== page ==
For most people, art is a form of creative self-expression. But for the prisoners from the Mandaluyong City Jail and New Bilibid Prison, it’s both an outlet and a source of hope.
Through the student-driven project Humans of Hope, these prisoners can showcase their artworks in an online exhibit. This passion project was established by Bryanna Go, Marc Lee, Alyanna Apostol, and Sarah Gordon— members of the student organization Santugon sa Tawag ng Panahon from De La Salle University— who wanted to give them a new sense of purpose.
Together with the Sisters of the Holy Eucharist and Caritas, who run a Restorative Justice Program, the team provides the prisoners with a platform to express themselves through art. Like a modern-day gallery, their works are displayed on a website for people to view and buy. This serves as both an alternative source of livelihood for the prisoners (since the proceeds go to them), and a great way to showcase their talent.
Humans of Hope aims not only to spread awareness about the ongoing Restorative Justice Program but also to tell the story about both the artwork and the artist who painted it. Beyond being called a prisoner, Humans of Hope wants to give these artists a name, a face, and the chance to do something good in his or her life.
Project Head Charlie del Rosario adds, “we wanted to give focus to one of the most underrepresented sectors of society. Once a prisoner is locked up, it almost feels like they are immediately erased by the rest of the world. We forget that they are fathers, mothers, siblings, and friends too, and if we invest just a little bit of our time in them, we can take part in molding humans fit to give back to society. In this case, art isn’t only a window to the soul— it’s the first step in creating humans filled with hope.”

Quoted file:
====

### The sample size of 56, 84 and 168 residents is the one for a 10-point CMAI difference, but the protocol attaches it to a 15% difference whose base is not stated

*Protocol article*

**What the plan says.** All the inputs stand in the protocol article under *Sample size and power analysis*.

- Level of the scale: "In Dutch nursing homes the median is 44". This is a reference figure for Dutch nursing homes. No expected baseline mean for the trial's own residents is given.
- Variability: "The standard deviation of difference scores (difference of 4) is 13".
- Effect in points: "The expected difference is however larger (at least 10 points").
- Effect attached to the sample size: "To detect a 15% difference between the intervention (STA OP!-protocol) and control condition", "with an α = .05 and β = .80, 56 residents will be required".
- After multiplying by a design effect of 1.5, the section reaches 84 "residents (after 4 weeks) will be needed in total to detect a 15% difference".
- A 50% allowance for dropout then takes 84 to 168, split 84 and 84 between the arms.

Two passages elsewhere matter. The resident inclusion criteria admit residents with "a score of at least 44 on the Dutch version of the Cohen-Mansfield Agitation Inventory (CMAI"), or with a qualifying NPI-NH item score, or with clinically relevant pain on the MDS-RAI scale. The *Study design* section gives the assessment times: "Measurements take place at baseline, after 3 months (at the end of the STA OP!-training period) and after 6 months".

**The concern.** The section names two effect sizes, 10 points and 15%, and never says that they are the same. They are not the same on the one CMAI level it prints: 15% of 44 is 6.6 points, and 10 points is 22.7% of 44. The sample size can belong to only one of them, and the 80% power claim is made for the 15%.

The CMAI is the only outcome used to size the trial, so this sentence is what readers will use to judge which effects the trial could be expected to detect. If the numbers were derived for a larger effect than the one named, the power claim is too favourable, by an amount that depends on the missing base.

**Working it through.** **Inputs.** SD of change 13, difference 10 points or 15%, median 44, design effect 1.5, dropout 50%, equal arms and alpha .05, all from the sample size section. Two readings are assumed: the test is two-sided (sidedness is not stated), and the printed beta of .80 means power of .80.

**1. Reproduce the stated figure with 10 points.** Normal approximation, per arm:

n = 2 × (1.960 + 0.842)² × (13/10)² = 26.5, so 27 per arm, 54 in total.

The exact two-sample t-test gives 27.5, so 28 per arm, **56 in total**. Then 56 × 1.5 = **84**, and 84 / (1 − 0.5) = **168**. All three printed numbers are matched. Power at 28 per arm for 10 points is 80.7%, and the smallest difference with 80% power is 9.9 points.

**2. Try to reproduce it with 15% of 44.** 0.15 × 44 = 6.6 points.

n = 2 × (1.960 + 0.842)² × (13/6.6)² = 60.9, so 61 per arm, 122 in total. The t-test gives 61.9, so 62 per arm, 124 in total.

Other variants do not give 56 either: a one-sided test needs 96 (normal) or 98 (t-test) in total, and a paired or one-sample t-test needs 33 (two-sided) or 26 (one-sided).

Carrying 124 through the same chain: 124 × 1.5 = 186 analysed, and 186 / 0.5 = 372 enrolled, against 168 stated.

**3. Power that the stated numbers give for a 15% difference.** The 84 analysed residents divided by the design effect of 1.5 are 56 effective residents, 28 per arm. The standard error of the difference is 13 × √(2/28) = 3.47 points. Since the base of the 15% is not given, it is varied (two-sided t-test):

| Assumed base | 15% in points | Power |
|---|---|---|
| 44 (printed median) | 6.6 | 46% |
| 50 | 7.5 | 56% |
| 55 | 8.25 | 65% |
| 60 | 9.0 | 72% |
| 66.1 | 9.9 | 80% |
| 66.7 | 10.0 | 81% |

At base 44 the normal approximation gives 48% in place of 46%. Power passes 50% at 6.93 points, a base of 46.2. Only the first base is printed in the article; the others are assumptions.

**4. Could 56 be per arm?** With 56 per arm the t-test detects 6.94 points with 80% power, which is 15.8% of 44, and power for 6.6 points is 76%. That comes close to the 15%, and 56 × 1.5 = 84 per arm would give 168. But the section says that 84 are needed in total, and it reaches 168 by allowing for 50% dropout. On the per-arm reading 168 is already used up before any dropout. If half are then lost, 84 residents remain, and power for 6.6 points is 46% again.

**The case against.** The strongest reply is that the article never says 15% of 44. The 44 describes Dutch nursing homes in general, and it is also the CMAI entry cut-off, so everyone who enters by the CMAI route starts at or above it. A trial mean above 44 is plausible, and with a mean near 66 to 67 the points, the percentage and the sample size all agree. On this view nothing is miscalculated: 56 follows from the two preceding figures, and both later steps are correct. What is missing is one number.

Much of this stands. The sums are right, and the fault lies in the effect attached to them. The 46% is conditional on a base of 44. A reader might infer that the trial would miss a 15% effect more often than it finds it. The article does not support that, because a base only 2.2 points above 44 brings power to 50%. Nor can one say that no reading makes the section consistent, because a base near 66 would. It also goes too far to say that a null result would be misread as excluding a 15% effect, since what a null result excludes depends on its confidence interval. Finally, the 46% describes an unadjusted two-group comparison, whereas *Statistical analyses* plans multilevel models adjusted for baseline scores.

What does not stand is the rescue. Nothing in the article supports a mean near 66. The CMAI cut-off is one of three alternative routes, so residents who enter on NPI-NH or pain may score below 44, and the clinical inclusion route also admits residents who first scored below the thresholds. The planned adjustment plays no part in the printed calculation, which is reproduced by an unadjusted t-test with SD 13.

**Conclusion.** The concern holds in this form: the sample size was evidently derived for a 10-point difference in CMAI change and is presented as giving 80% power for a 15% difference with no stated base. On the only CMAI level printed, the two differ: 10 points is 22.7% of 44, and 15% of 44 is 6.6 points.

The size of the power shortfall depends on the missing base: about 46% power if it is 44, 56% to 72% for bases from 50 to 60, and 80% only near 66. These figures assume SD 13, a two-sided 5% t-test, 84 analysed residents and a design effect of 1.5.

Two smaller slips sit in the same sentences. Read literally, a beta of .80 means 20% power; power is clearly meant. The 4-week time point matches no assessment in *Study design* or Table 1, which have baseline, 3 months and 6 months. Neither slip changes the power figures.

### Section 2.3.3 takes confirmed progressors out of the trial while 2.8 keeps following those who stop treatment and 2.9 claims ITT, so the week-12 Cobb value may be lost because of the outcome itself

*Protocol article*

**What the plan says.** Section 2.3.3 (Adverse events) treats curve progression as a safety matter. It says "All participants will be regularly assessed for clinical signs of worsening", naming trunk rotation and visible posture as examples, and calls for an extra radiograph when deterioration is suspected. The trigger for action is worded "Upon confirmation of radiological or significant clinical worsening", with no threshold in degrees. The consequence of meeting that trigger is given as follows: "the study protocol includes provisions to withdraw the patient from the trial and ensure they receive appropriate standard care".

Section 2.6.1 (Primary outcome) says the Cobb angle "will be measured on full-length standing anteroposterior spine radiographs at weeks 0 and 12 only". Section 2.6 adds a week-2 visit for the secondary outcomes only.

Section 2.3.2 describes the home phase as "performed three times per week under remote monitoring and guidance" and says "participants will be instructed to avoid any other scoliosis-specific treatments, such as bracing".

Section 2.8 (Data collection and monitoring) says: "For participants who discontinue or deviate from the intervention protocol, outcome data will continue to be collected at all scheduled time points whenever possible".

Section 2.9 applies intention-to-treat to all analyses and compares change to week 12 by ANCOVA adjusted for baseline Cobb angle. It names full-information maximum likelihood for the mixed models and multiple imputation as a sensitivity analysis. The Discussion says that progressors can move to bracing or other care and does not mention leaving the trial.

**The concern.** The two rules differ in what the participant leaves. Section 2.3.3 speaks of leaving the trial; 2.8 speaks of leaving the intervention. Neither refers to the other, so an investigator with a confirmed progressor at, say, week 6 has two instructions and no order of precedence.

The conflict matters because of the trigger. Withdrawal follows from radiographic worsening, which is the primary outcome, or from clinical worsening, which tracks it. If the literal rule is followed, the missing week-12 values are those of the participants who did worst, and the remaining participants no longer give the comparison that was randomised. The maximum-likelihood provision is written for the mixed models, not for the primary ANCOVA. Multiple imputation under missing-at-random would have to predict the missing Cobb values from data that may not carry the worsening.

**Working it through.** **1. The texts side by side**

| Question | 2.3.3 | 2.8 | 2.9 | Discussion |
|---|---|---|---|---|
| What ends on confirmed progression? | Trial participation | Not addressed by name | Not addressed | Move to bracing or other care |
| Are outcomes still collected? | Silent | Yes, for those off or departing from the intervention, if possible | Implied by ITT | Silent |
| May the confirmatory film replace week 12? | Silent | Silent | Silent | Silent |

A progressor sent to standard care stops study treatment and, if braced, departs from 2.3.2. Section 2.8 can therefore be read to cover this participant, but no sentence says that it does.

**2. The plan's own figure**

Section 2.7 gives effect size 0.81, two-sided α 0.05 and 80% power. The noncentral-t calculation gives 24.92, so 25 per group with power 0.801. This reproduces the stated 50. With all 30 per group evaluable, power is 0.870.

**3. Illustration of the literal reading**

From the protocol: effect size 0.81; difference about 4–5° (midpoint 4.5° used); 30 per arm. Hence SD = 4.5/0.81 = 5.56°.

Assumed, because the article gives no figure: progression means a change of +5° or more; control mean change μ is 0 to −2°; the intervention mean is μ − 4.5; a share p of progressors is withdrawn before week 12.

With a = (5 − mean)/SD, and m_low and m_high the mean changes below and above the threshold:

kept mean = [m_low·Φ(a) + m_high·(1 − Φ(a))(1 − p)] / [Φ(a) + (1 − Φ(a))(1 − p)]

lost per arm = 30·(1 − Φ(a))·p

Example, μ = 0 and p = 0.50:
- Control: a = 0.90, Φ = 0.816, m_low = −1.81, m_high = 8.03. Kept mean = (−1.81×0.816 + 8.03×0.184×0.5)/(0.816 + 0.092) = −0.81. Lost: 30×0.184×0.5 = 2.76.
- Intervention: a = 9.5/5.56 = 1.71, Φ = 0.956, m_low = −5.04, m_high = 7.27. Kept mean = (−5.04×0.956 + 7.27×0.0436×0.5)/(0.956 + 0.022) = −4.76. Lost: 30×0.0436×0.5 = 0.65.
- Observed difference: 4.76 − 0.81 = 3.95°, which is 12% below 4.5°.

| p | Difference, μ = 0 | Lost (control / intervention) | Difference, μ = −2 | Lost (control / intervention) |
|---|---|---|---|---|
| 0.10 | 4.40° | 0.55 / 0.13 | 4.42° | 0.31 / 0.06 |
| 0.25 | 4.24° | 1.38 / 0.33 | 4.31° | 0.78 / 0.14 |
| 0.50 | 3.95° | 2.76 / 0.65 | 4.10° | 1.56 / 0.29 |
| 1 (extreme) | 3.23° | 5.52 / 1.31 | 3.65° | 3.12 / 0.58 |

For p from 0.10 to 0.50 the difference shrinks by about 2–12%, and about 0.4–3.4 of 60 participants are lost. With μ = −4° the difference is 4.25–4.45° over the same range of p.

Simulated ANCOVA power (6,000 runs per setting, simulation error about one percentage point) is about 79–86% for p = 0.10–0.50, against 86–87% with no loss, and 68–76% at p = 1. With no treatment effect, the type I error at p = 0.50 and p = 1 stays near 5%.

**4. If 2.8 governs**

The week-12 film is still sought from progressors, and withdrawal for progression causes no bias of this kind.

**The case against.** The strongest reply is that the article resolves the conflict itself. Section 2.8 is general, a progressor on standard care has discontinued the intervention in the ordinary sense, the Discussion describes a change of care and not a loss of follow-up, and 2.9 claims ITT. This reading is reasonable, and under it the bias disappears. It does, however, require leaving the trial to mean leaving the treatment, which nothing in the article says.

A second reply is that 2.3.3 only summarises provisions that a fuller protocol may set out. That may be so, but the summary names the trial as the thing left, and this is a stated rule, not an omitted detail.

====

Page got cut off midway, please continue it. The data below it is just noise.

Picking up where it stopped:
Check out some of the artworks that were featured on the website:
“Bahay Kubo” by Rolando Getigan
Rolando is a 42-year-old man from Samar, who is serving his sentence for robbery and holdup. During his younger days, Rolando loved to paint. While in prison, he was able to develop and improve his skills. Most of his paintings are inspired by his hometown, such as this painting of a Bahay Kubo, which evokes memories of the simple life he had during his younger years.
“Manlalayag” by Warlie Susa
A 49-year-old man from Pangasinan, Warlie is currently serving a sentence for killing the man that murdered his brother. Despite being in prison, Warlie feels responsible for the children of his deceased brother. He then learned how to paint in order to support them. The work “Manlalayag” is inspired by memories of his younger days when he and his brother would go fishing in the sea for their livelihood.
This project was organized by the students from Santugon sa Tawag ng Panahon, a sociopolitical organization in De La Salle University-Manila. For reservations, inquiries, and purchases, interested parties can visit the Facebook page of Santugon.
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(All photos were provided by Santugon sa Tawag ng Panahon. These were all taken before the COVID-19 pandemic)
Humans of Hope
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